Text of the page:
Talkin’ Transit: All About Trust

Photo courtesy of
‘Empty Ride’
courtesy of ‘Samer Farha’

“There is no more valuable currency to a transit system than the trust of its ridership. The accident at Fort Totten severely shook the faith of Washington area riders and the millions of tourists who visit this city. WMATA can win back that trust by taking our safety recommendations to heart, and, at its core, fundamentally changing its culture. This effort has begun, but there is still a long ride ahead.” — National Transportation Safety Board Chairman Deborah Hersman, July 27, 2010

Trust. You can’t buy it. You have to earn it. Without it, you’re going to lose customers, no matter your business. When you get into your car, you trust the manufacturer to have tested all the design elements as well as the car you are in. You trust your mechanic to have kept the car in good working order. You trust yourself behind the wheel to keep you safe. The trust you have in each of these things comes from years of observation (by you, or by others you trust).

When your car fails in a way that should have been detected and was preventable, you lose some trust. Depending on the severity of the problem, you might decide to never buy a car from a certain manufacturer or you might no longer do business with your mechanic. And if it turns out that are unwilling to fix the problems or to get a reliable car or to drive in a safe manner, you wouldn’t expect people to continue to trust you to drive them around, time and again.

But that’s exactly what is going on with Metro. It took years of neglect, years of not caring about safety, for the system to get into a state where a deadly accident was all but inevitable. The NTSB report found that, in the words of chairman Deborah Hersman, “the layers of safety deficiencies uncovered during the course of this investigation are troubling and reveal a systemic breakdown of safety management at all levels.”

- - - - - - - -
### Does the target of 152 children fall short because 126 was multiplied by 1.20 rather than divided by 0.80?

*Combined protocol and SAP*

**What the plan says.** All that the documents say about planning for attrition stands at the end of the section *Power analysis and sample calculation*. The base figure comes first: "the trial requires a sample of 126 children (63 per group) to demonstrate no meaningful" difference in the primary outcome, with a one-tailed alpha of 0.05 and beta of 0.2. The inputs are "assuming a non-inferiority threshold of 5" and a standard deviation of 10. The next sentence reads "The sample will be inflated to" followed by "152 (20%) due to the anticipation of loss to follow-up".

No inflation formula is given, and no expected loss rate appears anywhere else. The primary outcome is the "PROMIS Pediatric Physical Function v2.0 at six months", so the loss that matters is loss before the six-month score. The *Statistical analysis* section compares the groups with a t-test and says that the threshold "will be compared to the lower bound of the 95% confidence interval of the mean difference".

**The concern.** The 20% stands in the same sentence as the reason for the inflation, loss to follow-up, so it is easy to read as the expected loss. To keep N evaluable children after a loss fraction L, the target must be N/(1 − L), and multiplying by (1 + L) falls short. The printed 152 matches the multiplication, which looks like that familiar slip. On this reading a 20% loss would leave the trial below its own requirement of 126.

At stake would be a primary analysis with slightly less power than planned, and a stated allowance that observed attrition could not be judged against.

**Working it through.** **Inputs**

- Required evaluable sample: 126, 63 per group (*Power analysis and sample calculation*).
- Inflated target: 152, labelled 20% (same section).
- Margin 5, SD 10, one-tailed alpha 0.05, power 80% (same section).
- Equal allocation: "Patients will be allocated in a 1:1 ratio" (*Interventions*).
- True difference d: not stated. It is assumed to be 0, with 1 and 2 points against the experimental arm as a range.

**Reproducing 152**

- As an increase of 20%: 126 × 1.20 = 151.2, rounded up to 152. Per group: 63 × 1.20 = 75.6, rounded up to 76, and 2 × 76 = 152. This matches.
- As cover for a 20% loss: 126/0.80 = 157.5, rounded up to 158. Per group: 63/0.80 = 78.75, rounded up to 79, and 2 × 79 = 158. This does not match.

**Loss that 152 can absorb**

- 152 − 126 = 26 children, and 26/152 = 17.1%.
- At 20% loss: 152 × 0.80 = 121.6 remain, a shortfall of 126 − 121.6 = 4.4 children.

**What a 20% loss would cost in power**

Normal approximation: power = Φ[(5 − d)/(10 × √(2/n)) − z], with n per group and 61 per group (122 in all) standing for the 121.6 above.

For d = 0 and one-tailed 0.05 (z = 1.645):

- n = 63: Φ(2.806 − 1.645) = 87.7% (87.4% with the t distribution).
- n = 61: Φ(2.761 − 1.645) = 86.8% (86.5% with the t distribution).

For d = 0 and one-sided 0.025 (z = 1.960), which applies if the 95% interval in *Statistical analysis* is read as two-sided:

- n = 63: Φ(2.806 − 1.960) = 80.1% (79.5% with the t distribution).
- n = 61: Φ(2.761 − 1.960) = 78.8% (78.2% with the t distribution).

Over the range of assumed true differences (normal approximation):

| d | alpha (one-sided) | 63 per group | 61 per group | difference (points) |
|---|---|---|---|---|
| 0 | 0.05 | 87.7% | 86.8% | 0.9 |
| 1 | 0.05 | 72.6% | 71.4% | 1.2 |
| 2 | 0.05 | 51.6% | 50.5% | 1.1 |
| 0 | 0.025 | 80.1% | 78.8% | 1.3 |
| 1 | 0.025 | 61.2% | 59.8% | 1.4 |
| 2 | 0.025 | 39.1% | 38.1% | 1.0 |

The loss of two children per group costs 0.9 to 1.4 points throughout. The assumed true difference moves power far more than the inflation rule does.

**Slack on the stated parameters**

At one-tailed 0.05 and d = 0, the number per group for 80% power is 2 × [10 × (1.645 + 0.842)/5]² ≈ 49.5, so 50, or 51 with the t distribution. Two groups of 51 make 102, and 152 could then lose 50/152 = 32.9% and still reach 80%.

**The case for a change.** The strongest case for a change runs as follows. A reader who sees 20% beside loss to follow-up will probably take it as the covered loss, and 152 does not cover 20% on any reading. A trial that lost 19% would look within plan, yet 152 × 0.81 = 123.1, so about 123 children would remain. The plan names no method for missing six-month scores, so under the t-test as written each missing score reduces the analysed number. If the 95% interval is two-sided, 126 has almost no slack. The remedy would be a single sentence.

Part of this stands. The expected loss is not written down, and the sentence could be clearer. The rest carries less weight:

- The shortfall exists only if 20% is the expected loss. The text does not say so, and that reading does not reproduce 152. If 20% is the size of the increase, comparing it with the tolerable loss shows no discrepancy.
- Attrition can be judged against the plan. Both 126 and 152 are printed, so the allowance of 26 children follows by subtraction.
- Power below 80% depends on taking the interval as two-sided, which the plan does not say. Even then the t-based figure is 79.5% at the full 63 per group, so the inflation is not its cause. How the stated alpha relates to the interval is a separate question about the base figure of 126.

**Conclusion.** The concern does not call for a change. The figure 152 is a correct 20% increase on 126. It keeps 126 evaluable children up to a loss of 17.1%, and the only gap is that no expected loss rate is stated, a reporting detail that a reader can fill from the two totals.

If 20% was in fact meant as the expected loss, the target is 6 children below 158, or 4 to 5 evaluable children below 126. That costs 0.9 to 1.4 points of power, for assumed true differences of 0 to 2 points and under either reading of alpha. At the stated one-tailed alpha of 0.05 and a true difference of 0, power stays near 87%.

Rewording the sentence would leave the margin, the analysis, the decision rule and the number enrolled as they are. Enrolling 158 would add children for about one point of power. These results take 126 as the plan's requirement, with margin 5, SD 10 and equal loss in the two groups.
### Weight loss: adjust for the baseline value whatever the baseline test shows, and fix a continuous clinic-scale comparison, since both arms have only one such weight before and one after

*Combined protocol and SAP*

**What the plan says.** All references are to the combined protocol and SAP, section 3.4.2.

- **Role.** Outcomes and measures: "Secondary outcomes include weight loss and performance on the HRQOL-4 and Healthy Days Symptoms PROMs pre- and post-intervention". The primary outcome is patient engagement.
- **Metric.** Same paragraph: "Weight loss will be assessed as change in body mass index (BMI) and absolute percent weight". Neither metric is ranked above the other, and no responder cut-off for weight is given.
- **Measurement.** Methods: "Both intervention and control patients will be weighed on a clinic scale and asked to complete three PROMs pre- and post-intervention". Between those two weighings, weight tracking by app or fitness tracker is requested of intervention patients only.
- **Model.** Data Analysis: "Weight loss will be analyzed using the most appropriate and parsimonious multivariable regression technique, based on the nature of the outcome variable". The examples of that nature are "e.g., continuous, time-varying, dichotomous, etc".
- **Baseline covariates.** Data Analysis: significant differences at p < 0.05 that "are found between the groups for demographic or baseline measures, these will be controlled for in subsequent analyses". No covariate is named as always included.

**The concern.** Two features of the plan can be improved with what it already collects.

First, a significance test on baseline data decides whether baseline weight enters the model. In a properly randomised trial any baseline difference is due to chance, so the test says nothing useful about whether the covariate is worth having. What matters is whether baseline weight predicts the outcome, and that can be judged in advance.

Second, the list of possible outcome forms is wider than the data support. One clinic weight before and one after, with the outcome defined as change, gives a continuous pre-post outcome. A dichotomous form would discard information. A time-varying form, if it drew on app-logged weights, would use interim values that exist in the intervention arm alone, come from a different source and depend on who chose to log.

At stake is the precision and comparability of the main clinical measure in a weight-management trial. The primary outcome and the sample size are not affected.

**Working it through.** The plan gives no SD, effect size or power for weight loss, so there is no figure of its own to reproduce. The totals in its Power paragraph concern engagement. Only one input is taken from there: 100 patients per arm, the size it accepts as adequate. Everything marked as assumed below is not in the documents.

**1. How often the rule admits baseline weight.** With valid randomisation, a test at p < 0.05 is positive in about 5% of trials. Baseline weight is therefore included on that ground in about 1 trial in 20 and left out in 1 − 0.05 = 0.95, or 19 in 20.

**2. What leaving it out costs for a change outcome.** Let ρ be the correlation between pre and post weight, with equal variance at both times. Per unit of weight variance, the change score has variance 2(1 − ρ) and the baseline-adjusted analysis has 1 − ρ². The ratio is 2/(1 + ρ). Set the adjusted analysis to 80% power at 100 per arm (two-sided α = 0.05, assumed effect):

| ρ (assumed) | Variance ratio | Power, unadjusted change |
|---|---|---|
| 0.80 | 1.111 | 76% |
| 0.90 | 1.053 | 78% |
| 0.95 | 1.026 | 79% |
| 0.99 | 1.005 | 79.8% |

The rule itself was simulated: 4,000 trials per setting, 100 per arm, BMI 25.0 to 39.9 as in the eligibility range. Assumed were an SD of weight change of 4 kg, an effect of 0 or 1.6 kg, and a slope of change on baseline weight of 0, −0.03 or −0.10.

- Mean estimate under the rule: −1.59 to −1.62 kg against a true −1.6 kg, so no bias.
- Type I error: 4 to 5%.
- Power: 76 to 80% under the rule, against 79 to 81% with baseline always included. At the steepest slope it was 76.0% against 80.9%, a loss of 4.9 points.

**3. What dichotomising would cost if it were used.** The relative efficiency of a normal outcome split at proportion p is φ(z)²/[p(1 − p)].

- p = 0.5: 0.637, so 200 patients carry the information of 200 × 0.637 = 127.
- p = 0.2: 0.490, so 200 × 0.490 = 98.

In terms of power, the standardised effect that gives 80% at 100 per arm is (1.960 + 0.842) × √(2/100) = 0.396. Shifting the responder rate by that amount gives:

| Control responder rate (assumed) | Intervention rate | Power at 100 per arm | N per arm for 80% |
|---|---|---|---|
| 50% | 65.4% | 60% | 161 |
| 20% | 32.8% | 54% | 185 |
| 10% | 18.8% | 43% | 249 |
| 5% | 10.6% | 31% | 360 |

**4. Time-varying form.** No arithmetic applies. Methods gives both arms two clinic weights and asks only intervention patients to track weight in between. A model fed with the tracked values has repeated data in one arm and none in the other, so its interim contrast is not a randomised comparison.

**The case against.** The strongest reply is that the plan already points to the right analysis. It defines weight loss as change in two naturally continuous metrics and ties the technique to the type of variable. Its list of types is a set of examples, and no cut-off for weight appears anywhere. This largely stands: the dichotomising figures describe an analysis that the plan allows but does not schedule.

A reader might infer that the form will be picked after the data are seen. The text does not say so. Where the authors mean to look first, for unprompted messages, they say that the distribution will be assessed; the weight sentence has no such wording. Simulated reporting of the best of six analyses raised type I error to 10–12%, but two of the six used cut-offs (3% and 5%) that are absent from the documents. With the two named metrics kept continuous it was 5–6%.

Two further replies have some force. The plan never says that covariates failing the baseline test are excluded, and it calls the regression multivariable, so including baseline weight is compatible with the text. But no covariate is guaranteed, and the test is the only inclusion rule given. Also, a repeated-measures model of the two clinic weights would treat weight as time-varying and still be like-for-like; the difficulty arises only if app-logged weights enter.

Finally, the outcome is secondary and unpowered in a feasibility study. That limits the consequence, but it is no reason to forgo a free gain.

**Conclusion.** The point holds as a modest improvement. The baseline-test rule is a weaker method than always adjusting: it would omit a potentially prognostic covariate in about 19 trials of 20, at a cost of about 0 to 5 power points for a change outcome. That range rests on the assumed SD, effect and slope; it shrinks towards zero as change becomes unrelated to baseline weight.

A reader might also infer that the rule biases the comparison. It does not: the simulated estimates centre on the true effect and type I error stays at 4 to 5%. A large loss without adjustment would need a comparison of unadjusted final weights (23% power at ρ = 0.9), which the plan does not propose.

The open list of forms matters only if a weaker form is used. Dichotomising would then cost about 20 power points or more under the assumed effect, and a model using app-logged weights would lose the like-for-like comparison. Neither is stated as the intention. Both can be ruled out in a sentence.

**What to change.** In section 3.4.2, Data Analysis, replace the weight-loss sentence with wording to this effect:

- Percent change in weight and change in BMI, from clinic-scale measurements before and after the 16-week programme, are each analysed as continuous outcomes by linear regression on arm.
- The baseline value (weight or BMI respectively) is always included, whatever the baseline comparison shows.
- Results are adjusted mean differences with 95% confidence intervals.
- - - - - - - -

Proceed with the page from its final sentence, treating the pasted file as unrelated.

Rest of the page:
Photo courtesy of
courtesy of ‘Samer Farha’

The NTSB hearing last week was a damning indictment of Metro, from the front line, up the ranks through the General Manager, and all the way up to the board. In the days following we discovered that many board members don’t even attend the board meetings regularly. Clearly, there is a systemic problem, and clearly fixing that problem is not going to be easy.

So where does one start? I think Metro has, in Richard Sarles, a General Manager that comes with an impeccable record and a history of being able to tackle tough, institutional problems. Unfortunately, Sarles is here for the short term. Extending his contract or finding someone of equal talent should be among Metro’s top priorities.

After the hearing, Dave Stroup tweeted “Had [former WMATA General Manager John] Catoe stayed, I have a feeling he would have been fired today.” While I agree that would have been an appropriate action, I don’t think the board has the leadership to do that. And that’s a huge part of the problem. Who can hold the board, itself, accountable?

Photo courtesy of
’209/365: on the Horizontal’
courtesy of ‘Amberture’

In addition to the problems with the train detection circuits, the NTSB said that, “contributing to the accident were WMATA’s lack of a safety culture, … ineffective safety oversight by the WMATA Board of Directors, [and] the Tri-State Oversight Committee’s ineffective oversight and lack of safety oversight authority.” The NTSB minced no words about where responsibility lies, and yet there’s no easy way to wipe the board clean and start anew.

I think the board has fallen down on the job. Not showing up for meetings, not showing any leadership, and being factionalized into supporting only what is good for their side of the river isn’t helping. The root cause of the system failure and spiral into a safety void isn’t that Metro doesn’t have enough caring, conscientious, professional employees. It is that those employees have been told time and again that there’s no money or support to do the right things. And that’s a failure of leadership at the board level.

Unfortunately, we can’t sack the board — not easily or directly. They are appointed by Virginia, Maryland, DC, and the federal government. We should, in the wake of this damning report, be asking our representatives to replace the board. Do I think all the board members are bad? Of course not. But the NTSB report pulled no punches, and the board of directors should all accept responsibility and should resign. They were complicit in causing the problem, complicit in not fixing the problem, and it is time that they go and make room for people who can try and untangle the problem.